At the end of her story “Janie pulls in the horizon that she has spent her whole life searching for. She calls her soul to come in and see. Where once her soul was separate from her, it is now a part of her”( Bookrags.com). As the novel shows, Janie is nearly a completely different person at the conclusion, due mostly to Tea Cake who taught Janie how to get closer to emotions she had always felt she would not. “The irony of the novel that Janie finally finds happiness and fulfillment as a woman and human being with Teacake when happiness had been defined for her all along in terms of social respectability and material possesions” (Contemporary Literary Criticism 224). Janie learns more about herself and had learned to respect herself even through the worst of marriages. Janie, though alone and at the conclusion of her story, has a better outlook on life than at any time prior. Janie Killick Starks Woods is the heroine of the novel is followed through three marriages. The first brings her to safety, the second brings her wealth and prestige and the last that truly brings her love (Contemporary Literary Criticism 241). She is moved by her struggle and with the motivation to make something of it with the time she has left in the world.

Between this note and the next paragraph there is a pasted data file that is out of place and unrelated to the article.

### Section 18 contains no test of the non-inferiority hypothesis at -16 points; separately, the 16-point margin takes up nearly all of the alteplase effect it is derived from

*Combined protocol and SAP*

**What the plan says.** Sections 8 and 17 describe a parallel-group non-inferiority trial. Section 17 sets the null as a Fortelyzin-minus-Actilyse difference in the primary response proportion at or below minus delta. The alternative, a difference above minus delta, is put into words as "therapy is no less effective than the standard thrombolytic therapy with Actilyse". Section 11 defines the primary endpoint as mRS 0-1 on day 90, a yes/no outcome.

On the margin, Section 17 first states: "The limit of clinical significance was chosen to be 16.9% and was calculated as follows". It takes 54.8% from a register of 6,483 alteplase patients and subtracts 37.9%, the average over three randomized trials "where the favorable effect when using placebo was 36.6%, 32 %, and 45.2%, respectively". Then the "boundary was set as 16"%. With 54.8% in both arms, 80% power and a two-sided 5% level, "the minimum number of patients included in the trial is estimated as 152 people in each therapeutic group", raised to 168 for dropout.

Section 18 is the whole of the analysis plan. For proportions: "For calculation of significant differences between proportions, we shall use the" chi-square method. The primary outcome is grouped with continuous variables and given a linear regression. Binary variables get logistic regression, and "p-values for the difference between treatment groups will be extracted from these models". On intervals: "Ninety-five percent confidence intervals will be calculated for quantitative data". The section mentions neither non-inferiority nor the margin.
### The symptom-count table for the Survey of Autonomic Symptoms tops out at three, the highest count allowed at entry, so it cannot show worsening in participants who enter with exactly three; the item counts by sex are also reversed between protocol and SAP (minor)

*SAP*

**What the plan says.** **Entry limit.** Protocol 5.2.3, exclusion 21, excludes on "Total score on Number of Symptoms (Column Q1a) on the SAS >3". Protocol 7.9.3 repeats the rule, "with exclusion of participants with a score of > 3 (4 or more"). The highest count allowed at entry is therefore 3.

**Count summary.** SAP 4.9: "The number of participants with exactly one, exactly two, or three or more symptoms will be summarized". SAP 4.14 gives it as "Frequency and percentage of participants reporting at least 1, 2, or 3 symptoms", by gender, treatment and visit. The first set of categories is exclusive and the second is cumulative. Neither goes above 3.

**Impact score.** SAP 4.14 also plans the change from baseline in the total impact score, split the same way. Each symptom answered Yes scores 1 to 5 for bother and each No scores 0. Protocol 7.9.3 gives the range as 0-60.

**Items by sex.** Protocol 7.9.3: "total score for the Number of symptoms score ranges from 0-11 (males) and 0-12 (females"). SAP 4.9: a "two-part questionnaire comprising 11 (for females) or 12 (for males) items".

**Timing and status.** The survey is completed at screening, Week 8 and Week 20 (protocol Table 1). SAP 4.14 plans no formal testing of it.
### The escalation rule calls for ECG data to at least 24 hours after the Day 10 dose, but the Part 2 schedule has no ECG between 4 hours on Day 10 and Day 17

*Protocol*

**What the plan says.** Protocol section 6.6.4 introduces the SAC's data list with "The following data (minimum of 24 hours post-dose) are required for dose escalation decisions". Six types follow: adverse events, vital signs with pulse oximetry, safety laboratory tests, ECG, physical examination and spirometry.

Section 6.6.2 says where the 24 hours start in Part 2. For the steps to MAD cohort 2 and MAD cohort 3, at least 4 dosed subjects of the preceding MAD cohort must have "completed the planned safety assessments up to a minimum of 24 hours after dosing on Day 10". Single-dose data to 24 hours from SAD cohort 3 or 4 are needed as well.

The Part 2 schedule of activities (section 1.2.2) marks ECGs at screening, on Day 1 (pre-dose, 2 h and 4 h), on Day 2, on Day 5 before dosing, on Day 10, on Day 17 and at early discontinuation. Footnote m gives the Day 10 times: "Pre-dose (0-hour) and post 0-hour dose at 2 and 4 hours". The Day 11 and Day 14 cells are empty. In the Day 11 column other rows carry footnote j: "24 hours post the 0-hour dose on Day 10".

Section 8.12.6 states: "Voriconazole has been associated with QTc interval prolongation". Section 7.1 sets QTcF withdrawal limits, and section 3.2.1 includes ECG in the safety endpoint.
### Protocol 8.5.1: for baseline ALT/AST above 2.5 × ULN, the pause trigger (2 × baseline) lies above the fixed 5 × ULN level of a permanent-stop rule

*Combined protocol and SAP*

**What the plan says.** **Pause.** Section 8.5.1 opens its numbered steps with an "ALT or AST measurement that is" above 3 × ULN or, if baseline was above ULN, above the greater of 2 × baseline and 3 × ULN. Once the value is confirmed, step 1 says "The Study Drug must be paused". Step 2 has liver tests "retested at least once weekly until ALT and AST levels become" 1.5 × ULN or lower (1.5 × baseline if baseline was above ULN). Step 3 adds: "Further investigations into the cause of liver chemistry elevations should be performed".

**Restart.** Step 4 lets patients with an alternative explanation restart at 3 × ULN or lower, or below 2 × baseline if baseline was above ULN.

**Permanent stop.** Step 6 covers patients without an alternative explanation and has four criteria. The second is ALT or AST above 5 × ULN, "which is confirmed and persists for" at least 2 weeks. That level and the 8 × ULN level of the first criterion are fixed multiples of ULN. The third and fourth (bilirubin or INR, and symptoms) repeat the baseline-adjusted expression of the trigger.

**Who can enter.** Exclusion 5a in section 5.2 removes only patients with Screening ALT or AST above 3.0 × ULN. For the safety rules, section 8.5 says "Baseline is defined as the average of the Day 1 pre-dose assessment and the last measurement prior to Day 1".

Bibliography
Bookrags.com. “Topic tracking: Identity”. 10 Nov. 2006. .

Hurston, Zora Neale. Their Eyes Were Watching God. First Perennial Library: New York, 1937.

Neal, Larry. “Their eyes were watching God.” Contemporary Literary Criticism. Vol 61. Ed. Matuz, Roger. Detroit: Gale, 1990

Roberts, Jason. “Their eyes were watching God.” Contemporary Literary Criticism. Vol 30. Ed. Marowski, Daniel. Detroit: Gale, 1984

“Their eyes were watching God.” Novels for Students. Ed. Diane Telgen. Vol. 3. Detroit: Gale, 1998.

“Their eyes were watching God.” Novels for Students. Ed. Diane Telgen. Vol. 3. Detroit: Gale, 1998.

Turner, Darwin. “Their eyes were watching God.” Contemporary Literary Criticism. Vol 30. Ed. Marowski, Daniel. Detroit: Gale, 1984.